Is the Discovery Channel still demonizing sharks?

Shark Week 2009 – I got an email from “WhySharksMatter” blogger David Shiffman asking for questions he should ask Discovery Channel producers about airing their infamous shark shockumentaries.

At first I fully agreed with him. Yeah! Let’s tell Discovery we’re sick of the shock-docs and we want shark shows that educate us on the magnificence of sharks and on why they need protection. Stop demonizing sharks with your “World’s Deadliest Sharks” and “Shark Attack Revisited in Gory Detail,” which do nothing but trick people into thinking sharks are man-eating monsters.

But has Discovery already gotten the message? It’s been awhile – years – since I watched Shark Week. I stopped watching when someone I thought was a shark-advocate got bitten (while filming for Discovery), then turned around and capitalized on his unfortunate accident. Erich Ritter’s “Anatomy of a Shark Bite” sickened me – as did the other shockumentaries detailing shark bite victims’ experiences. I knew Erich personally before his bite and was disappointed to watch as he negated everything we ever talked about. What was the point of that documentary? Shock value. Higher TV ratings. Ad revenue. DVD sales. Yuck.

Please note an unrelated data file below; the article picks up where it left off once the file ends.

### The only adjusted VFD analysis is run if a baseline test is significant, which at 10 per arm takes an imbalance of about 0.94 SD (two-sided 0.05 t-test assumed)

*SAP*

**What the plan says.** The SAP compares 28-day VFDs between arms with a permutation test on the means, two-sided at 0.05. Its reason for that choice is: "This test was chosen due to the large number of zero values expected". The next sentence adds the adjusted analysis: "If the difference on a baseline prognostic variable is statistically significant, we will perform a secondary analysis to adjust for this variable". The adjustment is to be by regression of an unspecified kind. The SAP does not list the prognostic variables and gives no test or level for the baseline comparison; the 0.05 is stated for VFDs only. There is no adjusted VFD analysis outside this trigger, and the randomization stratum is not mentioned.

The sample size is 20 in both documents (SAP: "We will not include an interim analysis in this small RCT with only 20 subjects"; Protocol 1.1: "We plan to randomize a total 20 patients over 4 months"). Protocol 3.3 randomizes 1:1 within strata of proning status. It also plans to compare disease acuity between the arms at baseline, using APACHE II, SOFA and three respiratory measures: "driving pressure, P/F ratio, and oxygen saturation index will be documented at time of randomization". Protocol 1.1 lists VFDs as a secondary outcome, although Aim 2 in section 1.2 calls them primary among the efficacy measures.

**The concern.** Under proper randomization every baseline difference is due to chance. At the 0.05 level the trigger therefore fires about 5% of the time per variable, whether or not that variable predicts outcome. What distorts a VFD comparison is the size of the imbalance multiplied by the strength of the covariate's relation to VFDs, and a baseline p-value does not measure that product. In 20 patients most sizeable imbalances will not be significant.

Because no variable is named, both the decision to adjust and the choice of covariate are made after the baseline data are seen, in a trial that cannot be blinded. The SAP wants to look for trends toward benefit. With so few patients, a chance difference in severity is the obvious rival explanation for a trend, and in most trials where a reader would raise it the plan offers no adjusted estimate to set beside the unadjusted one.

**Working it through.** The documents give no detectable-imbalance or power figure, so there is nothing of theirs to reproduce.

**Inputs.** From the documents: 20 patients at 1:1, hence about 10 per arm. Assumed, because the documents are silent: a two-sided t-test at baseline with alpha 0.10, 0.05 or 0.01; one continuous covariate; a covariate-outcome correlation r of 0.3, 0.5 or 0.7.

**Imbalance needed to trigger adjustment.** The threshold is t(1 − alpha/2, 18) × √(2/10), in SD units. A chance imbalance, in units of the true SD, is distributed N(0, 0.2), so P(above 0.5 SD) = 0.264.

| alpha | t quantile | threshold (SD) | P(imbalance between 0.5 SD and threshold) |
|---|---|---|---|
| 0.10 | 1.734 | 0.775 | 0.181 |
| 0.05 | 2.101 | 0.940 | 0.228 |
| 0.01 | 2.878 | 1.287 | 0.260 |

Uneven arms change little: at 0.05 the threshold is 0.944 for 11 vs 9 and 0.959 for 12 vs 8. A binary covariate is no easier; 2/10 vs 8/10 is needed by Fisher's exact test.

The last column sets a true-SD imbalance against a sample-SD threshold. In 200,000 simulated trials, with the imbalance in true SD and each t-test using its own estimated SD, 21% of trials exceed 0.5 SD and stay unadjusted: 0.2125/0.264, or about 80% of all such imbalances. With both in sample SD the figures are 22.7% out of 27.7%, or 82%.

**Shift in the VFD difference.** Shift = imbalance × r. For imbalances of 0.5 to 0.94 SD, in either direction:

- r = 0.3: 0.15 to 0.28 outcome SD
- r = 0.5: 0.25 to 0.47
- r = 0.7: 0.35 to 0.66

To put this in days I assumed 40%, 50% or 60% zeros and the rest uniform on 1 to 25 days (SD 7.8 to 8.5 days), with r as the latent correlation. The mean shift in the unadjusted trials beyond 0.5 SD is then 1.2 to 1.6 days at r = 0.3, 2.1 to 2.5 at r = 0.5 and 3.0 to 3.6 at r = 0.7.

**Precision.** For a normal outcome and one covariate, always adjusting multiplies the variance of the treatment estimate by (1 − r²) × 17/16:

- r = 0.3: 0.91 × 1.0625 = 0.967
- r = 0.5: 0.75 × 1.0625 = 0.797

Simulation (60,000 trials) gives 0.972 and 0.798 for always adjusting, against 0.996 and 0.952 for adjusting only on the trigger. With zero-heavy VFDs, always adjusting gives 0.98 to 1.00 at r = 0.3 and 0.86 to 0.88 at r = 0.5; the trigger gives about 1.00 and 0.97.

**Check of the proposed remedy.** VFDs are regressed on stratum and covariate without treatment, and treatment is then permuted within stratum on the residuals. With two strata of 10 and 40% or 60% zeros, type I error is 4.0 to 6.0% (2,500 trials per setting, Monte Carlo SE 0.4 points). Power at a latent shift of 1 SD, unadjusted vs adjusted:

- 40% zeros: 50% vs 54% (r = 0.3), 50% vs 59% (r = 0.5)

I hated that the Discovery Channel aired shows with that threatening voice-over, and all the fear-mongering worked into the script. People who fear sharks won’t respect the fact that shark populations are dwindling worldwide. The only thing people were “discovering” during shark week is that sharks are man-eating demons. There was very little mention of the true nature of sharks, which is that they’re apex predators in search of fish, and seals and other marine critters they find yummy. And that more often than not, human encounters with shark in the wild consist of the sharks swimming away – not attacking. Sharks are extremely important to balanced marine ecosystems. Without them, there’s a top-down cascade of ill-effects as shark prey begin to proliferate and take over – causing their prey-species to be depleted. (See: Baum and Worm’s “Cascading top-down effects of changing oceanic predator abundances.” Journal of Animal Ecology. 2009 Mar 9.)

But before sending comments to David booing Discovery, because it’s been so long since I tuned in to Shark Week, I visited the the 2009 Shark Week website. To my surprise, most of the blood and gore has been replaced with messaging on shark conservation and it seems they’re planning to air documentaries about sharks that are informative and educational rather than shocking and gory. They even have a map of shark populations and their conservation status around the globe. So bravo to Discovery – I will tune in again this year.

My comment, rather than question, for David is that he should tell Discovery that there’s a huge viewership out here who feel there’s no need for all the shock-docs – we need more documentaries like BBC’s Blue Planet and Planet Earth that simply share the behavior and beauty of amazing fauna and flora. And shark documentaries that educate and entertain us with information on their fascinating biology and behavior, and the need for conservation, will draw as many viewers as Shock Weeks past. I’ll be one of them!